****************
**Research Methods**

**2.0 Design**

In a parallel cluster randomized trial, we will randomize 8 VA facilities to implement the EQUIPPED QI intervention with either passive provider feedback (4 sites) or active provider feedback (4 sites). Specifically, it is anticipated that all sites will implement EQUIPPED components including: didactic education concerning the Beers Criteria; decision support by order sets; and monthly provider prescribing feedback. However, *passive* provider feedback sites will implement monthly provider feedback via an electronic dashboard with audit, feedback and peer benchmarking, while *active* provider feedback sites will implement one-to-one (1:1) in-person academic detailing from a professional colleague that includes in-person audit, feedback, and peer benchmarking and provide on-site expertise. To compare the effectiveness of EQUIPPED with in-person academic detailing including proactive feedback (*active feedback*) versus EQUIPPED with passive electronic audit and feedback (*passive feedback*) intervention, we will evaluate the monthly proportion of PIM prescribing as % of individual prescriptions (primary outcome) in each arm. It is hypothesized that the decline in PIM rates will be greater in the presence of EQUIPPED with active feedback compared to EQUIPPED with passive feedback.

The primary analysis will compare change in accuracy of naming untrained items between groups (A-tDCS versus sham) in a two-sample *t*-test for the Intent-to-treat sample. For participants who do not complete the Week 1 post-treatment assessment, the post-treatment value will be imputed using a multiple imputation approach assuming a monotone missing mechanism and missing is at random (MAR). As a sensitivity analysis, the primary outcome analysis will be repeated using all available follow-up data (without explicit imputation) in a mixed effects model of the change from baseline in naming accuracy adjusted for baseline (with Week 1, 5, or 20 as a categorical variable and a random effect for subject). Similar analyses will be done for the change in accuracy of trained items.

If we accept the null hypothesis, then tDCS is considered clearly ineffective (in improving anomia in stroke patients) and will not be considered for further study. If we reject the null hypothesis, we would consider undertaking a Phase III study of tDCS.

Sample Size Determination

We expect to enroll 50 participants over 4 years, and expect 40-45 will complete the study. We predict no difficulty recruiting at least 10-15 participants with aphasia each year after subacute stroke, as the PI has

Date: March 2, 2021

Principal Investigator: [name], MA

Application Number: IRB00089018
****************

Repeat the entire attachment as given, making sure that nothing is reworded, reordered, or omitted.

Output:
**Research Methods**

**2.0 Design**

In a parallel cluster randomized trial, we will randomize 8 VA facilities to implement the EQUIPPED QI intervention with either passive provider feedback (4 sites) or active provider feedback (4 sites). Specifically, it is anticipated that all sites will implement EQUIPPED components including: didactic education concerning the Beers Criteria; decision support by order sets; and monthly provider prescribing feedback. However, *passive* provider feedback sites will implement monthly provider feedback via an electronic dashboard with audit, feedback and peer benchmarking, while *active* provider feedback sites will implement one-to-one (1:1) in-person academic detailing from a professional colleague that includes in-person audit, feedback, and peer benchmarking and provide on-site expertise. To compare the effectiveness of EQUIPPED with in-person academic detailing including proactive feedback (*active feedback*) versus EQUIPPED with passive electronic audit and feedback (*passive feedback*) intervention, we will evaluate the monthly proportion of PIM prescribing as % of individual prescriptions (primary outcome) in each arm. It is hypothesized that the decline in PIM rates will be greater in the presence of EQUIPPED with active feedback compared to EQUIPPED with passive feedback.

The primary analysis will compare change in accuracy of naming untrained items between groups (A-tDCS versus sham) in a two-sample *t*-test for the Intent-to-treat sample. For participants who do not complete the Week 1 post-treatment assessment, the post-treatment value will be imputed using a multiple imputation approach assuming a monotone missing mechanism and missing is at random (MAR). As a sensitivity analysis, the primary outcome analysis will be repeated using all available follow-up data (without explicit imputation) in a mixed effects model of the change from baseline in naming accuracy adjusted for baseline (with Week 1, 5, or 20 as a categorical variable and a random effect for subject). Similar analyses will be done for the change in accuracy of trained items.

If we accept the null hypothesis, then tDCS is considered clearly ineffective (in improving anomia in stroke patients) and will not be considered for further study. If we reject the null hypothesis, we would consider undertaking a Phase III study of tDCS.

Sample Size Determination

We expect to enroll 50 participants over 4 years, and expect 40-45 will complete the study. We predict no difficulty recruiting at least 10-15 participants with aphasia each year after subacute stroke, as the PI has

Date: March 2, 2021

Principal Investigator: [name], MA

Application Number: IRB00089018